Heroes: Feeding the hungry

By Elizabeth Burns
Posted 6/26/20

A continuous line of cars snakes through the parking lot to the parish hall doors of St. James Episcopal Church, on Camino de Santiago.

It's Thursday, distribution day for the church's food pantry. Inside the hall, one group of volunteers fills boxes with peanut butter, bananas, beans, soup, a can of tomato paste and a dessert item. Then another group takes the boxes outside where two final items, onions and eggs, are added before they're handed off to their recipients.

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Heroes: Feeding the hungry

Posted

A continuous line of cars snakes through the parking lot to the parish hall doors of St. James Episcopal Church, on Camino de Santiago.

It's Thursday, distribution day for the church's food pantry. Inside the hall, one group of volunteers fills boxes with peanut butter, bananas, beans, soup, a can of tomato paste and a dessert item. Then another group takes the boxes outside where two final items, onions and eggs, are added before they're handed off to their recipients.

A red SUV loaded with 50 boxes of potatoes pulls up to a side door. Out hops Mike Musialowski, who purchased the potatoes in Colorado and is donating them to three area food programs. St James is his first stop, followed by the Backpacker program at Enos Garcia Elementary School and Shared Table. Two weeks ago he donated a pallet of pinto beans that he drove to Estancia to collect.

Distribution days are the busiest for Taos area food programs, but volunteers work throughout the week to prepare for them. On Mondays at St. James, they gather to package staples like rice, beans and oats. They also collect food donations from area supermarkets and scrounge up the hundreds of boxes needed to put the food in.

On Thursdays, volunteers begin arriving at 8:30 a.m. to unload the delivery from The Food Depot, in Santa Fe, set up the food stations, bag produce, fill the boxes. When the pantry opens at noon, more show up to register new recipients, direct traffic and deliver the boxes.

Before the pandemic, many volunteers at St. James and Shared Table were in the age bracket most susceptible to getting sick, so when the virus hit, the food banks lost the majority of their helpers just as the economy of Taos was upended.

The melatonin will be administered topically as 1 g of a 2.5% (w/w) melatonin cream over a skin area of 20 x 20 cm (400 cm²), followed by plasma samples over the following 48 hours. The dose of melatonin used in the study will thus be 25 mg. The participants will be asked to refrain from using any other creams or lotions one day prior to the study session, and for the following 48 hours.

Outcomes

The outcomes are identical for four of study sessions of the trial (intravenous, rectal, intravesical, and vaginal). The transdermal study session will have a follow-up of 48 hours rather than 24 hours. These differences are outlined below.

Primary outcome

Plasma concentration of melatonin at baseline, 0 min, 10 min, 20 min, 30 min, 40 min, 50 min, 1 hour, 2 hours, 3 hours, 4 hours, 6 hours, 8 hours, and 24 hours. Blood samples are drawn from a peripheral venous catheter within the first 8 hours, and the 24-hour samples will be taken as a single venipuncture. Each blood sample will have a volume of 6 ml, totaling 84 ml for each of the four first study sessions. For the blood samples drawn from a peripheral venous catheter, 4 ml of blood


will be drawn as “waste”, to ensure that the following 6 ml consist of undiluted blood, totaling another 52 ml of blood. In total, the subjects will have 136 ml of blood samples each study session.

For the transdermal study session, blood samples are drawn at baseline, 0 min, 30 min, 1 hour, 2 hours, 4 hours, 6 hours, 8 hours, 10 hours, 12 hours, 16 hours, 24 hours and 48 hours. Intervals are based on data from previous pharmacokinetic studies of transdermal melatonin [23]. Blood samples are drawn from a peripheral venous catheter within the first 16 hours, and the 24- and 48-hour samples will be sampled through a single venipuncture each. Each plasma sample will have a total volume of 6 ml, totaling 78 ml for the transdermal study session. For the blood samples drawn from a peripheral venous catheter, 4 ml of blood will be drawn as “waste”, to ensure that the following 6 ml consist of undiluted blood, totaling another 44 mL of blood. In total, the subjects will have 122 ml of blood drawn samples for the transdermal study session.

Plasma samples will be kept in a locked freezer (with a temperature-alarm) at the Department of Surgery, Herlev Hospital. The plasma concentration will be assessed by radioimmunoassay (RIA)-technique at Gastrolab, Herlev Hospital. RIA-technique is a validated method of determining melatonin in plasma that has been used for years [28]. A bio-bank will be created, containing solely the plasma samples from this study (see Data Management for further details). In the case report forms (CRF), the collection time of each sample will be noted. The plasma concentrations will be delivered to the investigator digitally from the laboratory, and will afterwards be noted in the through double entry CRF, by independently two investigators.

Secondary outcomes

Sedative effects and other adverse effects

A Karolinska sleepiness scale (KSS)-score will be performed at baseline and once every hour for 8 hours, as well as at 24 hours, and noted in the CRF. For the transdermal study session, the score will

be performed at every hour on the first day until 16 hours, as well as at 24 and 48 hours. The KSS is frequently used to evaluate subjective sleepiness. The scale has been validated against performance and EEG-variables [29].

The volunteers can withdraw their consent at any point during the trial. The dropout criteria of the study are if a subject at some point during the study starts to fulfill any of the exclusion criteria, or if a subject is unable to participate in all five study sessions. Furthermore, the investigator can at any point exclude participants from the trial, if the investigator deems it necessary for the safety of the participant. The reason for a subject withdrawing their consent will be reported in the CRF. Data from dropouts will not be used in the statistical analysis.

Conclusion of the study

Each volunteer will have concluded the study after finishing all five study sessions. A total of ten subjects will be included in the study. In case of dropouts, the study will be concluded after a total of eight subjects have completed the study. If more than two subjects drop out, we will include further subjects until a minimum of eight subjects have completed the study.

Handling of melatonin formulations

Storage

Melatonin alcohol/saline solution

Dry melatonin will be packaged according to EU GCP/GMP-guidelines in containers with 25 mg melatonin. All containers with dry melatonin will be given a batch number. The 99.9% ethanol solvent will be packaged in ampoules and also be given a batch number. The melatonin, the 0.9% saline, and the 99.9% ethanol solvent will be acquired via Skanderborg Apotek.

Fortunately, it didn't take long for new volunteers from all walks of life to appear: Anglo, Hispanic, Native American and African American, men and women, mature and young, including idled students from area schools.

Jill Cline, the St. James Food Pantry's volunteer coordinator, is amazed by the "wide breadth of volunteers," she said. "They say it takes a village to raise a child. It takes a village to be a village. What is so cool to me is to see how many people in the community regardless of their faith base are showing up to help their neighbors. There are volunteers who are Catholic, or from the ashram or with no religious affiliation at all but all are helping out because that's what good neighbors do."

One good neighbor is Cline's son, Dylan, who's been volunteering at the Food Pantry since he borrowed money from his mother at age 12 to buy a laptop and she told him he could work off his debt.

He's now 21 and in charge of ordering and managing distribution. The laptop was paid off long ago, so why has Dylan stayed on? Cline beams with pride at her son's answer. "I really enjoy the feeling of actually helping people," he said, "Doing something right instead of sitting at home with my more expensive computer."

Another good neighbor is the Neem Karoli Baba Temple. The temple's treasurer, Punya Upadhyaya, says they and St. James are in partnership to deliver 22 meals weekly to the elderly and homebound families. They are also donating food to Shared Table and Heart of Taos, a shelter for homeless women.

Cheri Lyon, the pastor of El Pueblito Methodist Church and director of Shared Table, said that in March, when rice was impossible to get, the temple gave them all they had.

Cid's, Super Save, Smith's, Walmart, Taos Land Trust and Not Forgotten Outreach are committed to helping where they can either by donating food or by growing it.

Shared Table gives its extra food to a small food program in Carson. The Food Pantry donates food to the Backpackers, and in partnership with Taos Pueblo, Sin Fronteras, Taos Country Sheriff's Office and Meals on Wheels, and with the use of a hot truck loaned by the town, delivers meals to the most vulnerable.

Even the temporarily sidelined volunteers have found ways to continue helping. At St. James, the couple who prepared the lunches in the church's kitchen for volunteers now prepare them two days in advance.

At Shared Table, the elderly, along with board members from the pueblo and some growers from Two Peaks, are growing vegetables starts with pots and soil donated by Petree Nursery and seeds donated by Taos Village Farm.

On May 13, 120 kale starts were given out to needy families eager to grow their own food. "One of our longtime volunteers is on oxygen so she definitely can't be at the church now, but she has a great sunroom. Her plants look terrific," said Lyon.

Ninety percent of the financial contributions to the Food Pantry are from Taoseños and local organizations and foundations. Shared Table's funding is exclusively from donations, from the church, the community and friends and neighbors, and from people like Musialowski, who turn up one day saying they've got a thousand pounds of potatoes.

"We are so grateful that this community has really supported us," Lyon enthused. "The whole town of Taos is a hero."

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